To engage in momentum trading, you must have the mental focus to remain steadfast when things are going your way and to wait when targets are yet to be reached. Momentum trading requires a massive display of discipline, a rare personality attribute that makes short-term momentum trading one of the more difficult means of making a profit. Let’s look at a few techniques that can aid in establishing a personal system for success in momentum trading.
Techniques for Entry
The impulse system, a system designed by Dr. Alexander Elder for identifying appropriate entry points for trading on momentum, uses one indicator to measure market inertia and another to measure market momentum. To identify market inertia, you can use an exponential moving average (EMA) for finding uptrends and downtrends. When EMA rises, the inertia favors the bulls, and when EMA falls, inertia favors the bears. To measure market momentum, the trader uses the moving-average-convergence-divergence (MACD) histogram, which is an oscillator displaying a slope reflecting the changes of power among bulls and bears. When the slope of the MACD histogram rises, the bulls are becoming stronger. When it falls, the bears are gaining strength.
The system issues an entry signal when both the inertia and momentum indicators move in the same direction, and an exit signal is issued when these two indicators diverge. If signals from both the EMA and the MACD histogram point in the same direction, both inertia and momentum are working together toward clear uptrends or downtrends. When both the EMA and the MACD histogram are rising, the bulls have control of the trend, and the uptrend is accelerating. When both the EMA and MACD histogram fall, the bears are in control and the downtrend is paramount.
Refining Entry Points
The above principles for determining market inertia and momentum are used to identify entry points in a precise style of trading. If your period of comfort corresponds to the daily charts, then you should analyze the weekly chart to determine the relative bullishness or bearishness of the market. To determine the market’s longer-term trend, you can use the 26-week EMA and the weekly MACD histogram on the weekly chart.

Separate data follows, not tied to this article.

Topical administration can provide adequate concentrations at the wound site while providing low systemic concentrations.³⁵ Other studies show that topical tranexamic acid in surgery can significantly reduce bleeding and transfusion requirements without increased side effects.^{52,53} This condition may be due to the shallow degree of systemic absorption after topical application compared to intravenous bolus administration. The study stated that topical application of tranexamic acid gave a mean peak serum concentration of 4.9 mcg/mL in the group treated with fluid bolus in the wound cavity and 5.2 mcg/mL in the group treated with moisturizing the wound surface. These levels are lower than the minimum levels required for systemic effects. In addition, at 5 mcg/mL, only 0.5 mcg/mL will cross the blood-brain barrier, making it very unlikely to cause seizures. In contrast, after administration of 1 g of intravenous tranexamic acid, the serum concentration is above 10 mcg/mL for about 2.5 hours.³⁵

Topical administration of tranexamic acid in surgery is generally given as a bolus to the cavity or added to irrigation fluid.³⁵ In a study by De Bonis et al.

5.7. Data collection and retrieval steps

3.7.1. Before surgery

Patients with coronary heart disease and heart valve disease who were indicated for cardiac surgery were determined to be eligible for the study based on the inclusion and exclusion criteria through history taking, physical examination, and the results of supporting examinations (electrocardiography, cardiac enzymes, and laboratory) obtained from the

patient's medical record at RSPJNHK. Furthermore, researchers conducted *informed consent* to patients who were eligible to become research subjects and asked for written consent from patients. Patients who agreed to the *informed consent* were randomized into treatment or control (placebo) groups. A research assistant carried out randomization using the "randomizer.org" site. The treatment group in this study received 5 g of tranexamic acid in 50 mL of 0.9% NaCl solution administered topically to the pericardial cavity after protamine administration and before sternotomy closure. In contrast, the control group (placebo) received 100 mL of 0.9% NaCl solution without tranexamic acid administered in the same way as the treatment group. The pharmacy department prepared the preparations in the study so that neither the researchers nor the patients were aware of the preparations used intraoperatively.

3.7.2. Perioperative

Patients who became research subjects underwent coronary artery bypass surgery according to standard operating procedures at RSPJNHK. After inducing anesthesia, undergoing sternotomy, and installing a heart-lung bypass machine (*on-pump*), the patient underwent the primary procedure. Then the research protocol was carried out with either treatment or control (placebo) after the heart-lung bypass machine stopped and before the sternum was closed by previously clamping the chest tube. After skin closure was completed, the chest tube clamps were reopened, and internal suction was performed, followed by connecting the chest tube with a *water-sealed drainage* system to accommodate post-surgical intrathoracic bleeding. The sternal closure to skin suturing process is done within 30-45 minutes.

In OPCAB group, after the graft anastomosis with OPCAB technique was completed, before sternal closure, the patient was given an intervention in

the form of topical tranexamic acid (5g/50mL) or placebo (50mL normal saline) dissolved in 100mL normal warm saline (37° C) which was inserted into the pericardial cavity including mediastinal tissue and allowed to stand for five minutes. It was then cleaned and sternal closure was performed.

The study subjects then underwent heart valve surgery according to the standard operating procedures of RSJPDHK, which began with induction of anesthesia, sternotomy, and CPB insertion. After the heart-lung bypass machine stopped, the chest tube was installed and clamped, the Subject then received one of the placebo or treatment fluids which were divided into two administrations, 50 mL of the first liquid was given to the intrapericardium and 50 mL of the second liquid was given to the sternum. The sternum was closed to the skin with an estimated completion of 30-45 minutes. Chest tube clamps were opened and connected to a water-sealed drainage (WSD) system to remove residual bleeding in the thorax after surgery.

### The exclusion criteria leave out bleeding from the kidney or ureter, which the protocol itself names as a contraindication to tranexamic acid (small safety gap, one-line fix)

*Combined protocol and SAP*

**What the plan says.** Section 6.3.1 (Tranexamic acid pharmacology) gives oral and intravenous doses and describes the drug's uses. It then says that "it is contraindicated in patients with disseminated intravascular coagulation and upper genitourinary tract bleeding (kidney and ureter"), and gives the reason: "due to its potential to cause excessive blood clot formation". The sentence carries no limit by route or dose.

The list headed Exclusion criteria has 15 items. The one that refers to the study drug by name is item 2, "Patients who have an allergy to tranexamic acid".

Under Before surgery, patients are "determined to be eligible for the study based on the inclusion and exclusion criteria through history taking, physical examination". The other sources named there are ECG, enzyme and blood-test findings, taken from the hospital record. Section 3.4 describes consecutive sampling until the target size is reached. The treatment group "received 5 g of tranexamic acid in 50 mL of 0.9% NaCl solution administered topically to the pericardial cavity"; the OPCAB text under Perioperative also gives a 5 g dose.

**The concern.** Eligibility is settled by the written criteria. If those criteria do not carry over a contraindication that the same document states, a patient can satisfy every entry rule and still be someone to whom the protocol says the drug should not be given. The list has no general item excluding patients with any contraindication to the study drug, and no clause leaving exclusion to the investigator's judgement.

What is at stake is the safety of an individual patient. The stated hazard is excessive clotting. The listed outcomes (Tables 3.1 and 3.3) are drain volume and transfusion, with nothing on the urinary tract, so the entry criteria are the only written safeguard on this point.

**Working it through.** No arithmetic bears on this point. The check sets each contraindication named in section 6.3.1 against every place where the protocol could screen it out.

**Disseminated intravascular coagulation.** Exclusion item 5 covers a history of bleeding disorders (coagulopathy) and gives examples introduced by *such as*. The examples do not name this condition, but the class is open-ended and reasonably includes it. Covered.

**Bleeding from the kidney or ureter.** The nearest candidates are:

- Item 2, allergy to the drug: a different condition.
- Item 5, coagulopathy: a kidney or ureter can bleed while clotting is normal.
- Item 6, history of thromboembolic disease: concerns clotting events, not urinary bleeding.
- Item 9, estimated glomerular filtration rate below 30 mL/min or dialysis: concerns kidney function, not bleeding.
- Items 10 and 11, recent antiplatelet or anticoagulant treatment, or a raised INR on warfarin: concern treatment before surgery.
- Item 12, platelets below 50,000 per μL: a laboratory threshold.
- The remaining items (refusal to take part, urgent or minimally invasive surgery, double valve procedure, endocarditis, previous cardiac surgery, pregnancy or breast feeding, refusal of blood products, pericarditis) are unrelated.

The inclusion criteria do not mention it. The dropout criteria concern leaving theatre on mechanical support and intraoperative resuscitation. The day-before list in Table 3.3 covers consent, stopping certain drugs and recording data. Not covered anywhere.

Once the long-term trend is gleaned, use your usual daily chart and look for trades only in the direction of the long-term weekly trend. Using a 13-day EMA and a 12-26-9 MACD histogram, you can wait for the appropriate signal from your daily comfort zone.
When the weekly trend is up, wait for both the 13-day EMA and MACD histogram to turn up. At this time, a strong buy signal is issued and you should enter a long position and stay with it until the buy signal disappears. By contrast, when the weekly trend is down, wait for the daily charts to show both the 13-day EMA and MACD histogram turning down. Such an occurrence will be a strong signal to go short, but you should remain ready to cover the short position at the very moment that your buy signal disappears.
Techniques for Exiting Positions
The major reason momentum trading can be successful in both choppy markets and markets with a strong trend is that we are searching not for long-term momentum but for short-term momentum. All markets trend within any given week, and the best stocks to trade are those that regularly exhibit strong intra-day trends. With that in mind, you must remember to step off the momentum train before it reaches the station.
As already mentioned, once you have identified and entered into a strong momentum trading opportunity (when daily EMA and MACD histogram are both rising), you should exit your position at the very moment either indicator turns down. The daily MACD histogram is usually (but not always) the first to turn, as the upside momentum begins to weaken. This turn, however, might not be a true sell signal but a result of the removal of the buy signal, which, for the impulse system, is enough impetus for you to sell.
When the weekly trend is down and the daily EMA and MACD histogram fall while you are in a short position, you should cover your shorts as soon as either of the indicators stops issuing a sell signal, when the downward momentum has ceased the most rapid portion of its descent. Your time to sell is before the trend reaches its absolute bottom. As contrasted with a carefully chosen entry point, the exit points require quick actions at the precise moment that your identified trend appears to be nearing its end.
As you have probably already noticed, the impulse system of trading on momentum is not a computerized or mechanical process. This is why human discipline continues to hold so much sway on your degree of success in momentum trading: you must remain stalwart in waiting for your “best” opportunity to enter a position, and agile enough to keep your focus on spotting the next exit signal.
Jason Van Bergen is a well known contributor to several trading publications such as Investopedia.com as well as Forbes.com and Allstocks.com bringing a wealth of knowledge for investors and traders alike.